Editor's note: The following address by Cardinal Sarah was delivered at the colloquium "The Source of the Future" on the occasion of the tenth anniversary of the publication of the Motu proprio Summorum Pontificum by Pope Benedict XVI, March 29 – April 1, 2017, in Herzogenrath, Germany. Introductory Message First of all I wish to thank [...]

"I am amazed that you are so quickly forsaking the one who called you by grace for a different gospel (not that there is another). But there are some who are disturbing you and wish to pervert the gospel of Christ. But even if we or an angel from heaven should preach a gospel other [...]

The Economist began its editorial promoting paid surrogacy by quoting the Bible: the story of Abraham, Sarah, and Hagar is an “exploitative version of surrogacy that still shapes attitudes and laws today.” Why the lessons of that story do not remain relevant for today (and today’s “attitudes and laws”) is never really explained. Neither the [...]

And last, the rending pain of re-enactment Of all that you have done, and been; the shame Of things ill done and done to others' harm Which once you took for exercise of virtue. ∼  T.S. Eliot, Little Gidding, in Four Quartets Author and culture critic par excellence, Mary Eberstadt, has chronicled the shift among [...]

Viggo Mortensen, the same actor who played Strider/Aragorn in the Lord of the Rings trilogy, seems to enjoy getting naked in his non-Tolkien films, evincing, perhaps, certain latent exhibitionist fantasies: In Eastern Promises, he fought off, el fresco, two Russian mobsters in a steam bath; in The Road, he chucked it all to swim out [...]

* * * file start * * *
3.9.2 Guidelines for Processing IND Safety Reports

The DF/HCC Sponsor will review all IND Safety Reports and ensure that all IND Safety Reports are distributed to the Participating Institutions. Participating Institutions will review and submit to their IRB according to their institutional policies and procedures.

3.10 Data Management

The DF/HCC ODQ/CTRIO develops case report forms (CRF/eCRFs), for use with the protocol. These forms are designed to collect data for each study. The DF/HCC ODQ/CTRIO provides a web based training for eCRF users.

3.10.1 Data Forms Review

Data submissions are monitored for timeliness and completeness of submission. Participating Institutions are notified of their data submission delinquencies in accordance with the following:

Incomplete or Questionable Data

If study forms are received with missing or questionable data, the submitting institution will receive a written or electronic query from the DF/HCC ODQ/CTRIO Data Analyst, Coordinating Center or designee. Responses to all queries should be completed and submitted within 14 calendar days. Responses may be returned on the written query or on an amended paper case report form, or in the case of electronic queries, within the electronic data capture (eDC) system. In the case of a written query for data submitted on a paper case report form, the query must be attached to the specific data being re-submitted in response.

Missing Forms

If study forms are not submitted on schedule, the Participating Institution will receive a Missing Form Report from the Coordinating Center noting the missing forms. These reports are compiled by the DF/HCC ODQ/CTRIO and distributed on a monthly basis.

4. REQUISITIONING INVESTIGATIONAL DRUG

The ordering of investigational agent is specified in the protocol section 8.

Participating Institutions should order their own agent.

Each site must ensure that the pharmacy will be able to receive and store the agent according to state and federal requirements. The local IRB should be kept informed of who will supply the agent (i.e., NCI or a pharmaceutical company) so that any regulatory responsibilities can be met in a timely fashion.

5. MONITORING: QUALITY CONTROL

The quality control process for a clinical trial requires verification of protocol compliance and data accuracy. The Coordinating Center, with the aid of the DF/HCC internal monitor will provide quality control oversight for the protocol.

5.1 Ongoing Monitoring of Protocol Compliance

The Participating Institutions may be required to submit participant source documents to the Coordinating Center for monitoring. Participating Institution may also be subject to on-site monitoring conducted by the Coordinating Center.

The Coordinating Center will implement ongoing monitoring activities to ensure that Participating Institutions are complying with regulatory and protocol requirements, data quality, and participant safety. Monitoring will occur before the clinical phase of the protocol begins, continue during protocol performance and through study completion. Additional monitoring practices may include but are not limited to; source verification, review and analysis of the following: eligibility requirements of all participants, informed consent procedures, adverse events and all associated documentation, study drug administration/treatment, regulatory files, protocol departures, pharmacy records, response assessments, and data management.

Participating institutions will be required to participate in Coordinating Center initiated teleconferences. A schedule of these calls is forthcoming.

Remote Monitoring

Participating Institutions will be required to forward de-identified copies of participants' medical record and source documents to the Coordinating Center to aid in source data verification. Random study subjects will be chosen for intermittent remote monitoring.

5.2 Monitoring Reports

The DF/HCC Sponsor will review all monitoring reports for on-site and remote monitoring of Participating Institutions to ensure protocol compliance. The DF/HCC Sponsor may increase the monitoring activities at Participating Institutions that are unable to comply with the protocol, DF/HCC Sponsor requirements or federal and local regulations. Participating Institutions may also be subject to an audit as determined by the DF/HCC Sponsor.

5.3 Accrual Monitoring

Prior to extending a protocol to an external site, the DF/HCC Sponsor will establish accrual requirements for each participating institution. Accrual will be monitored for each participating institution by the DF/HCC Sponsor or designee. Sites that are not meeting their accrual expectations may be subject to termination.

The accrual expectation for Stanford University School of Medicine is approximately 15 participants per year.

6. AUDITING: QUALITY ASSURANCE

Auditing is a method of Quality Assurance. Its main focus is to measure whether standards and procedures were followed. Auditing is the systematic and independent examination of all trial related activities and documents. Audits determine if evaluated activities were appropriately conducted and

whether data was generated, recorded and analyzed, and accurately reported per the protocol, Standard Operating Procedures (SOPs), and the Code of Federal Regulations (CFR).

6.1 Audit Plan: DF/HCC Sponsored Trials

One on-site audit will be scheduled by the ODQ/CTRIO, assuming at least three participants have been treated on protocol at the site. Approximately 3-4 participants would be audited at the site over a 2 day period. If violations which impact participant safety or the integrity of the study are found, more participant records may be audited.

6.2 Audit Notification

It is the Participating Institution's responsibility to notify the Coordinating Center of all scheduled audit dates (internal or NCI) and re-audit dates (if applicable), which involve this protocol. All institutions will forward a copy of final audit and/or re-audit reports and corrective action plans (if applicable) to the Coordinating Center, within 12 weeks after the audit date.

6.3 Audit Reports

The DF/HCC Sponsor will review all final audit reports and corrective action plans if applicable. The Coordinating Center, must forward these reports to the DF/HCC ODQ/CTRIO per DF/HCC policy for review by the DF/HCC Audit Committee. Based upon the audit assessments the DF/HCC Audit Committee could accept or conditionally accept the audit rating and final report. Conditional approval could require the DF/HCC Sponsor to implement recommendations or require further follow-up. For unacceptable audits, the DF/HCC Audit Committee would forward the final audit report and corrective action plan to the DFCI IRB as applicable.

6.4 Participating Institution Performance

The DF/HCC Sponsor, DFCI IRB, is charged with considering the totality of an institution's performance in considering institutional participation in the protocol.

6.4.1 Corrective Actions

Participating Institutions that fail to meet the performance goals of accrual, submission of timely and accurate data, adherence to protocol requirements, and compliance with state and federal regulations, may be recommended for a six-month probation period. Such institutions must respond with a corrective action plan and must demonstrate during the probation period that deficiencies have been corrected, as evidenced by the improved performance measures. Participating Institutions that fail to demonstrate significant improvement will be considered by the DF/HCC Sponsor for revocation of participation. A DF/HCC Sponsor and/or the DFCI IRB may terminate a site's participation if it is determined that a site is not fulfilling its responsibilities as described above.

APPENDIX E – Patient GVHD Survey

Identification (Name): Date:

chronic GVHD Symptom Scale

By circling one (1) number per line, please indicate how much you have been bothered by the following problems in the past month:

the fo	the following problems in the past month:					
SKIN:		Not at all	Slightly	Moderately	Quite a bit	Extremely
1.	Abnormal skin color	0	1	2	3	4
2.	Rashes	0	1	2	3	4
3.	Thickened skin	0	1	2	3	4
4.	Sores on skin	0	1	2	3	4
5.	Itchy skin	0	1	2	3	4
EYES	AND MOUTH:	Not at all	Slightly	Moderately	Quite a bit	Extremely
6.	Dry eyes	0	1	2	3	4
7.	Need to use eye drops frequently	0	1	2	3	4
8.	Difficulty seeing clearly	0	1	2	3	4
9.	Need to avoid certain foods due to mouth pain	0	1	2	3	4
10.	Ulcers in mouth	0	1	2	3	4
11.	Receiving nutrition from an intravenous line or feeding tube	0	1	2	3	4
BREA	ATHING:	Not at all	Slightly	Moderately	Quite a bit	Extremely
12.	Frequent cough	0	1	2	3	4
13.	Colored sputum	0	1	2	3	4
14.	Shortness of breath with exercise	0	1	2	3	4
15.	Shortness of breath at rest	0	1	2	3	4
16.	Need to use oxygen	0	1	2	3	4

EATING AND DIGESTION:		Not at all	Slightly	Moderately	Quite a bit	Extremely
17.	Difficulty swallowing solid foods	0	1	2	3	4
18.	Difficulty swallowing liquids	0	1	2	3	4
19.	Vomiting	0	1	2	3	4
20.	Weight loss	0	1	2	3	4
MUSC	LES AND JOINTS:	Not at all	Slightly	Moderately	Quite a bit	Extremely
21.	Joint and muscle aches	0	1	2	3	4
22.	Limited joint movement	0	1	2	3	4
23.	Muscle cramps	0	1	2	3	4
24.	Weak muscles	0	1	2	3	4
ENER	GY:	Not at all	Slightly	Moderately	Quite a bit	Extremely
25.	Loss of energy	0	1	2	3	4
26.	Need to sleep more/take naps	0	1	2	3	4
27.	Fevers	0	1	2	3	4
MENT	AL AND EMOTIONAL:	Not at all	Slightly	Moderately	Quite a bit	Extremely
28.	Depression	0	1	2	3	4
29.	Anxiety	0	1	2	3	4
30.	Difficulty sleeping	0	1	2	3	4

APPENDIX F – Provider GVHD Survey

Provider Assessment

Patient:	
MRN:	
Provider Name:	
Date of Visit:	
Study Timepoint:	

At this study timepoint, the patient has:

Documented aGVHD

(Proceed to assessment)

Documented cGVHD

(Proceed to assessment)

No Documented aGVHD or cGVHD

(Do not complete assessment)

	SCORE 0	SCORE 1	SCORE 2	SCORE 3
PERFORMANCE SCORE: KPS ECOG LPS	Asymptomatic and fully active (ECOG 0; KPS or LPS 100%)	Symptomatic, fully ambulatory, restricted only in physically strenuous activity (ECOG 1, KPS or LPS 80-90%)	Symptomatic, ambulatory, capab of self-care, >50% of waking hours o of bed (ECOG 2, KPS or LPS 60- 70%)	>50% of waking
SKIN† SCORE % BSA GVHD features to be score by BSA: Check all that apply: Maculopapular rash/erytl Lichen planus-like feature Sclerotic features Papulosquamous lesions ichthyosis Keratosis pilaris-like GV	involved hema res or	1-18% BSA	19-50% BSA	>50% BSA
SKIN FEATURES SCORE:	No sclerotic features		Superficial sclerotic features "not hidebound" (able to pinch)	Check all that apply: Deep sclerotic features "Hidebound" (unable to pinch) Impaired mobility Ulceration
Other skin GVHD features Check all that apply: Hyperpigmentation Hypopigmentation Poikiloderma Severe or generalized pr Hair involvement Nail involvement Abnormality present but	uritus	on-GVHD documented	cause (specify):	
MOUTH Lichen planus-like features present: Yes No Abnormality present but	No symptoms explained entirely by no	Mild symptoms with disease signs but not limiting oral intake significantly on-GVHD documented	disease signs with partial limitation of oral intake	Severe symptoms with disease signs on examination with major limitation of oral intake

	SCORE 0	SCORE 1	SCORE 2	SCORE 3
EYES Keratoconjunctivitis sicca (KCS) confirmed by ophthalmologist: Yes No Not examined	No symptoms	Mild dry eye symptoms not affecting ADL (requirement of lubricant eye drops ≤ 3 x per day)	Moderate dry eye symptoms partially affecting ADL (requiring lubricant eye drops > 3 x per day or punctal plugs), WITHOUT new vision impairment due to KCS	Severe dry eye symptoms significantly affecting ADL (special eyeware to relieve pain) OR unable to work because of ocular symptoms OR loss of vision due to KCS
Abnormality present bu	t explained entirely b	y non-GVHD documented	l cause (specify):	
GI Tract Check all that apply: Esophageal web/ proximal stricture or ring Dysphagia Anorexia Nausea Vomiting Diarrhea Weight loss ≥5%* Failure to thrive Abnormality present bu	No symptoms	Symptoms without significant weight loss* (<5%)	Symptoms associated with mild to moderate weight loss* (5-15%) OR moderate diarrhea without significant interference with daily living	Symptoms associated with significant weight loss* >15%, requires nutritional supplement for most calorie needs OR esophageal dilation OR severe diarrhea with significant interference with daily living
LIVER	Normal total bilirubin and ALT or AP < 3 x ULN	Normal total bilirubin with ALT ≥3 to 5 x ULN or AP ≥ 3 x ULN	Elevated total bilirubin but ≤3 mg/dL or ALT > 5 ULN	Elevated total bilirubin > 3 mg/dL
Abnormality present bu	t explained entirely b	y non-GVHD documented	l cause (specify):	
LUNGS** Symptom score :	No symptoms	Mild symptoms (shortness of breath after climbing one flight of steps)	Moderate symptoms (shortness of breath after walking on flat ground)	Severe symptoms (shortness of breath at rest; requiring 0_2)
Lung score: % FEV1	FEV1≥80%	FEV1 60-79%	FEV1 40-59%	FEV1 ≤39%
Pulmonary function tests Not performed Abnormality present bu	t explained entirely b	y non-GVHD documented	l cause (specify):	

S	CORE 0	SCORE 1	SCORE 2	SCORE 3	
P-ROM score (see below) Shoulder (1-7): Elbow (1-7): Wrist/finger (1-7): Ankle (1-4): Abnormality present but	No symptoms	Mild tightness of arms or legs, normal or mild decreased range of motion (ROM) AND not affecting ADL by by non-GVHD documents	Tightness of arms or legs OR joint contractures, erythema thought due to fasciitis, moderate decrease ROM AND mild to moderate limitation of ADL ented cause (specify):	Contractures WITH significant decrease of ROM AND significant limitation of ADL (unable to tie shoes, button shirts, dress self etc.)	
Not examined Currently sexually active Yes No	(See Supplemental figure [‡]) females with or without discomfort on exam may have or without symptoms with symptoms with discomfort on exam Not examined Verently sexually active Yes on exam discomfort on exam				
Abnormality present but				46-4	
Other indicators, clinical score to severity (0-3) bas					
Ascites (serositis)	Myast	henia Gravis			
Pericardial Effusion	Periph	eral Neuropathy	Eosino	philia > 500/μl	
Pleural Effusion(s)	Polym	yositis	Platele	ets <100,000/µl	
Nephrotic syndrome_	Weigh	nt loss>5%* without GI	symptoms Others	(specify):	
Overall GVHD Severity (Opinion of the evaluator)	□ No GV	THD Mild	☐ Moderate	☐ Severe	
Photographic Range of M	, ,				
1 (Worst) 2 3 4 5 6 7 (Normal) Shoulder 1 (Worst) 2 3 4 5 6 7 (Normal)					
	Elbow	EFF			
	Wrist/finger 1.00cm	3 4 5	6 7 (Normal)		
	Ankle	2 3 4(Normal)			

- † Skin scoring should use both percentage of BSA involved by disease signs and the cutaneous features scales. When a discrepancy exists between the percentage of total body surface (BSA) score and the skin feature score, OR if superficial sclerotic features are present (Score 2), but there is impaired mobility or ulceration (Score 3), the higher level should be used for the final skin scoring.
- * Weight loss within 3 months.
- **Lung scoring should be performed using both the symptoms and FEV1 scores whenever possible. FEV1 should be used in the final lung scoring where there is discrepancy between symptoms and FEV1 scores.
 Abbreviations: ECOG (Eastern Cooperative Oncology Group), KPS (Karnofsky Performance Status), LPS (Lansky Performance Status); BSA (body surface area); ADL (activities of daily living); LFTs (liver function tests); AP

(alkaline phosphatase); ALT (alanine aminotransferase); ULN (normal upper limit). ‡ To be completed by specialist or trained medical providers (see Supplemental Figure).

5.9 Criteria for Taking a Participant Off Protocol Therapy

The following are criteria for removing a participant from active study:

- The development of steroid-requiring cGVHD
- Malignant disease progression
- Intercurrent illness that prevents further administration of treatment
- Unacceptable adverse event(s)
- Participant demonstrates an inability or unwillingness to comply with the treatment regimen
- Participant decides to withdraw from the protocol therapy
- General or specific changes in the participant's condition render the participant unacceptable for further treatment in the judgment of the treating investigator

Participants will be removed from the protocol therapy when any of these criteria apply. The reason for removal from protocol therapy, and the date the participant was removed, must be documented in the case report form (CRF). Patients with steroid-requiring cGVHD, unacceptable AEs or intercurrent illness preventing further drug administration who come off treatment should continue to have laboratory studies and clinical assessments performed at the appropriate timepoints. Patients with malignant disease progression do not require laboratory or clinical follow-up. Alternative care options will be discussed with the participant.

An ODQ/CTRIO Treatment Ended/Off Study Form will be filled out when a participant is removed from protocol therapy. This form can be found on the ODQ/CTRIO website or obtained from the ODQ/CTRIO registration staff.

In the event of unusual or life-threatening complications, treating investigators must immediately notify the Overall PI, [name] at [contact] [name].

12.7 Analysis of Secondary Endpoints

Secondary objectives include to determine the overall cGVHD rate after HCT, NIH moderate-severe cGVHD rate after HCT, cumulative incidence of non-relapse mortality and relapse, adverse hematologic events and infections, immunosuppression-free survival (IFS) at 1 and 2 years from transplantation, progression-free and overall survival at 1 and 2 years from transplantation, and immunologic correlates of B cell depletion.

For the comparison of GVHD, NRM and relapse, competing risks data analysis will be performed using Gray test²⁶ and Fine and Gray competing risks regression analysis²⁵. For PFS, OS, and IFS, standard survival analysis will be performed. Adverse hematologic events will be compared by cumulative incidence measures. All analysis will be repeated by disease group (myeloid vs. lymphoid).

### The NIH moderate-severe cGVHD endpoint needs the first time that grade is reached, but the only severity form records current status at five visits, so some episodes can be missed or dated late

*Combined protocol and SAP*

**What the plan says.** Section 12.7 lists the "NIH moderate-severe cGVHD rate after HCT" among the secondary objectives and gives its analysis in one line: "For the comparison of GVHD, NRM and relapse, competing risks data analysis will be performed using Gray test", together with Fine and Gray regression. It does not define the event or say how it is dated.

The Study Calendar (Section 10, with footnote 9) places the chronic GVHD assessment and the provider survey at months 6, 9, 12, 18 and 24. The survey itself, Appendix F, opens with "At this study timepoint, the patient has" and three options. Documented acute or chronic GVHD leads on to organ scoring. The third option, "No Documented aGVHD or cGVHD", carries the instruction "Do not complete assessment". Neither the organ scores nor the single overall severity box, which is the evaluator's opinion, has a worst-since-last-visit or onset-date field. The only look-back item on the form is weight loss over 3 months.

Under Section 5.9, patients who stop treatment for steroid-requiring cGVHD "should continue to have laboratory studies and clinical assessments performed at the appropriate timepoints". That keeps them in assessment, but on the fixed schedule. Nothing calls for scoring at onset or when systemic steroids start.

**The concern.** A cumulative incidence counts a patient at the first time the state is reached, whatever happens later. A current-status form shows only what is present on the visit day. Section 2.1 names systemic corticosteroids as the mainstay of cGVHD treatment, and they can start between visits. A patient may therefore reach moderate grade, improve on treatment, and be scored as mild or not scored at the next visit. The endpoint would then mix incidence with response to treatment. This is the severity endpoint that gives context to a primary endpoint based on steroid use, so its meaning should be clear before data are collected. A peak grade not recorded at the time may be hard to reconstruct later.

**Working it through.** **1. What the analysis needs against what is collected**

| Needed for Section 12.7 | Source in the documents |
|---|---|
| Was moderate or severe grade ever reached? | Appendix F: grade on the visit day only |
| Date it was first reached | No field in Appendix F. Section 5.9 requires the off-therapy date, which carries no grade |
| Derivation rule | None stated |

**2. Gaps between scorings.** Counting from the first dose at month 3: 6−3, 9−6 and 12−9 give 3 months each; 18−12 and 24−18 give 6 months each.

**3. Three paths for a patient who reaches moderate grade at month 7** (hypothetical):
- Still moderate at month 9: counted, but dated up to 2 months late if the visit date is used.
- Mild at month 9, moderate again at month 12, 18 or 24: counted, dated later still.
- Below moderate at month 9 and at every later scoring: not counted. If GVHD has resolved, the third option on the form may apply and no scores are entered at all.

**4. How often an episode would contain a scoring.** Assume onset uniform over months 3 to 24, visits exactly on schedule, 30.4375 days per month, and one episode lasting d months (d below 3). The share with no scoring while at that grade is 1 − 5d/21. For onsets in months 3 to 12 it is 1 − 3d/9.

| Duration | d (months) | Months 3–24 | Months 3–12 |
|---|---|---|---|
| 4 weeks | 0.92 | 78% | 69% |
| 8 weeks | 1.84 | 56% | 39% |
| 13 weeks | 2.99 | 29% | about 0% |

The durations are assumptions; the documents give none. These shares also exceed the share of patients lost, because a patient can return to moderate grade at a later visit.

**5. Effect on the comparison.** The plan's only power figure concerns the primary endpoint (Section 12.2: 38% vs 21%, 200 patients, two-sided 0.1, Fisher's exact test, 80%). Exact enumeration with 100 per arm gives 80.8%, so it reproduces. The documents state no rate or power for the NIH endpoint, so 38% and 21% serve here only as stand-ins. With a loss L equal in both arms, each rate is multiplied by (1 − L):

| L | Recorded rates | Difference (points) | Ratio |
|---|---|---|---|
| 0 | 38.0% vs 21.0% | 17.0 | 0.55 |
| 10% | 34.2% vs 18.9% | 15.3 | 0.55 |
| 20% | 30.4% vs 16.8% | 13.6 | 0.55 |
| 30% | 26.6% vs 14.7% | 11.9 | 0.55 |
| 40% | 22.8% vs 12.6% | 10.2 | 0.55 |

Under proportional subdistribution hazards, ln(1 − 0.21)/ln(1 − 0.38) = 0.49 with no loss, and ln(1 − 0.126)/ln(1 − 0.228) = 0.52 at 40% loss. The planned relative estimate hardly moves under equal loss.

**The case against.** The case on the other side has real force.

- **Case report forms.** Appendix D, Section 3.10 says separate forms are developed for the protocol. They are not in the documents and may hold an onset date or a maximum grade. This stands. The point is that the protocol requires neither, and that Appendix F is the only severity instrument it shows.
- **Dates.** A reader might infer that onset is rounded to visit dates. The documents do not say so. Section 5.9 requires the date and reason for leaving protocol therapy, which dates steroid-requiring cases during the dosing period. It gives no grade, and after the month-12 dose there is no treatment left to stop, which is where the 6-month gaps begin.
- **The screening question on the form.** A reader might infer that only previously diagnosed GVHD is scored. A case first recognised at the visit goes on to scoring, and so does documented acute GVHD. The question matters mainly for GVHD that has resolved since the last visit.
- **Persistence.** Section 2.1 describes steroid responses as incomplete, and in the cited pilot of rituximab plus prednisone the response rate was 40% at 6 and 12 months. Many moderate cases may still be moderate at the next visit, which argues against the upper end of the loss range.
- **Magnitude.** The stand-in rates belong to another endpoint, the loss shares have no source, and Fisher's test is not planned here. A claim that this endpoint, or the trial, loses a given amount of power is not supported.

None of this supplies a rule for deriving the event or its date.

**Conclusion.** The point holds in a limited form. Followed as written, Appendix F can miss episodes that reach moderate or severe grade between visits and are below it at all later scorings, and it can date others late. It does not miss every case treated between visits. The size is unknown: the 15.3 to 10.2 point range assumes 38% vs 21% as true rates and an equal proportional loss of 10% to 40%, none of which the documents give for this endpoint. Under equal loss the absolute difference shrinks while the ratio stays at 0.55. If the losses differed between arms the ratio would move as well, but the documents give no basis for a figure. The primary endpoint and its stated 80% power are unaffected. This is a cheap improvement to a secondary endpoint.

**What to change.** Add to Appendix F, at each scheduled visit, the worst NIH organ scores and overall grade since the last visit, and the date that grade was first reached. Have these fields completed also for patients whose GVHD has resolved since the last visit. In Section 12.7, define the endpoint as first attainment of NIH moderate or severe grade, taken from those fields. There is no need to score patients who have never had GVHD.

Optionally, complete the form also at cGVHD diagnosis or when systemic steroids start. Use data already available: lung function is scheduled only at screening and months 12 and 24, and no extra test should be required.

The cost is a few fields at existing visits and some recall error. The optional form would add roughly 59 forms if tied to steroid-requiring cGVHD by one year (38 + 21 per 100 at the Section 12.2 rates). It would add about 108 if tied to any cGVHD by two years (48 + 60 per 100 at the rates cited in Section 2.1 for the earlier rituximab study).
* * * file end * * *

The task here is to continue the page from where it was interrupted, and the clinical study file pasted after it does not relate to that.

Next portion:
To what extent should Catholics support an essentially evil government? The question is unaccustomed. The Church views government as natural and necessary, and normally favors obedience even to tyrannical governments as long as the specific command is not at odds with divine or natural law. That’s why Paul told Christians to honor and obey Nero’s [...]

Should a Catholic School admit LGBTQ students or refuse the benefit of a Catholic education to this particularly vulnerable subset of children? Such is the choice with which those responsible for Catholic education seem to be presented, and, increasingly, they will opt for the former. Apparently, this is the path chosen by Bishop John Gaydos [...]